It’s easy to understand why George Bernard Shaw was unenthusiastic at the prospect of having his 1894 play Arms and the Man transformed into Oscar Straus’ 1908 operetta The Chocolate Soldier: His play is a satire of exactly those saccharine clichés that are the stuff of operetta—stalwart heroes, swooning heroines, over-idealized romance—and especially of the glamorization of war that underlies them. Of course Seattle Shakespeare, in its current production, gets Shaw’s joke, and found a spiffing pair—Brenda Joyner and Richard Nguyen Sloniker—to play its targets, the self-deluding young lovers Raina and Sergius. She swans about, embodying a young woman’s provincial notions about what being an upper-class matron requires of her; he’s constantly striking poses, as if modeling for a statue; both are adorable in their pretentions. Though those hot-air balloons by and by get popped, Joyner and Sloniker never fail to buoy up director David Armstrong’s affectionately traditionalist, stylishly witty staging.
The instrument of their disillusionment is the mercenary Swiss soldier Bluntschli: pragmatic, as plainspoken as his name suggests, and far more competent, it turns out, than the gung-ho Sergius. A fugitive from the Bulgarian/Serbian war, he sneaks into Raina’s bedroom to launch the plot, but shocks her less by his incursion than by his refusal to see the war as her beloved Sergius does: as a mere backdrop for his own storybook magnificence. As Shaw’s truth-teller and mouthpiece, it strikes me as a hard role to get a handle on; everyone else gets overtly comic traits an actor can play with relish, and, rereading the play before Saturday night’s performance, I still had trouble imagining Bluntschli off the page. S.F. Kamara didn’t; he brings the role warmth and charm, making him much more than simply the foil to Sergius’ conceit.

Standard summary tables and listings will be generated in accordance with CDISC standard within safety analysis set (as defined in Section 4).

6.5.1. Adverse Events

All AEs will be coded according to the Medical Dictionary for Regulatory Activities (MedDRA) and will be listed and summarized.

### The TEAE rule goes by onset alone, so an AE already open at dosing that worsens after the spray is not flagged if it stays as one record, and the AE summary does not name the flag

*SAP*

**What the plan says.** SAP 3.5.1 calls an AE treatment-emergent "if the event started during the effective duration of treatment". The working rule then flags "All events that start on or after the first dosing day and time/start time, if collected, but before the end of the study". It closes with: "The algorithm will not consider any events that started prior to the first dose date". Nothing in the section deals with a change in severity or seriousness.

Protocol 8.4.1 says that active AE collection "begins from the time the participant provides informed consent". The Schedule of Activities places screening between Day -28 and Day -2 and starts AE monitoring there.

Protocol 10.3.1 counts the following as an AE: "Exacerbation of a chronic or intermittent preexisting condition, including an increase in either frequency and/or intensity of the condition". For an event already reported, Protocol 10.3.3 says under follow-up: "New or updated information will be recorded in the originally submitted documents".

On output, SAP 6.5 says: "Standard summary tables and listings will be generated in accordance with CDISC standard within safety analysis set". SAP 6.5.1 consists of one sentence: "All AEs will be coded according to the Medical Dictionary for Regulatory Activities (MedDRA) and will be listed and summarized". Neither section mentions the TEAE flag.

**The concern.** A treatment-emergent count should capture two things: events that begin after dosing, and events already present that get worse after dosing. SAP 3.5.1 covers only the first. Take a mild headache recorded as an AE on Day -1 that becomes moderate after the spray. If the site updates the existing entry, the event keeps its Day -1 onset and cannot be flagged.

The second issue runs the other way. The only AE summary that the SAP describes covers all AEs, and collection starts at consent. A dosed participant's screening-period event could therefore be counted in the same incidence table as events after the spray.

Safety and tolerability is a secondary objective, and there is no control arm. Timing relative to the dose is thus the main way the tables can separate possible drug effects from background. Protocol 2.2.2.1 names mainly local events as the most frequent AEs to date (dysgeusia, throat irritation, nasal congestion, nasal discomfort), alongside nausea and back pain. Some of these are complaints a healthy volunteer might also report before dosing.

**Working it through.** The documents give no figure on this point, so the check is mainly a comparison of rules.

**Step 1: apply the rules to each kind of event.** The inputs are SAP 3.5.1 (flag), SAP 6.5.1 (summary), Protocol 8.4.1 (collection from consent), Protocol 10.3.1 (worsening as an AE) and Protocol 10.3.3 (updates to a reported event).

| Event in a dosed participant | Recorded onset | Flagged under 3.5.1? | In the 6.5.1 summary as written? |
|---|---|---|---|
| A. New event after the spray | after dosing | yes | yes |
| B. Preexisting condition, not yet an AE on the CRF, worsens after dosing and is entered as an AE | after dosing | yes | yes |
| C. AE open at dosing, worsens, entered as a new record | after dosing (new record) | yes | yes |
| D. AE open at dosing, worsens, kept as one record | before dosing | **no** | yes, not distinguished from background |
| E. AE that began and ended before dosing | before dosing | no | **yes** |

Raina’s bumptious parents are delectably imagined and detailed in the hands of Allen Fitzpatrick and Suzy Hunt; George Mount and Jonelle Jordan are animated as the unsentimental butler and maid Nicola and Louka. (Servants smarter than their employers is its own stage cliché, going back millennia; Shaw wasn’t guiltless on that count.) The pacing is up-tempo and surefooted, the whole airy and fizzy without undercutting or overplaying Shaw’s cynicism: a very dry champagne.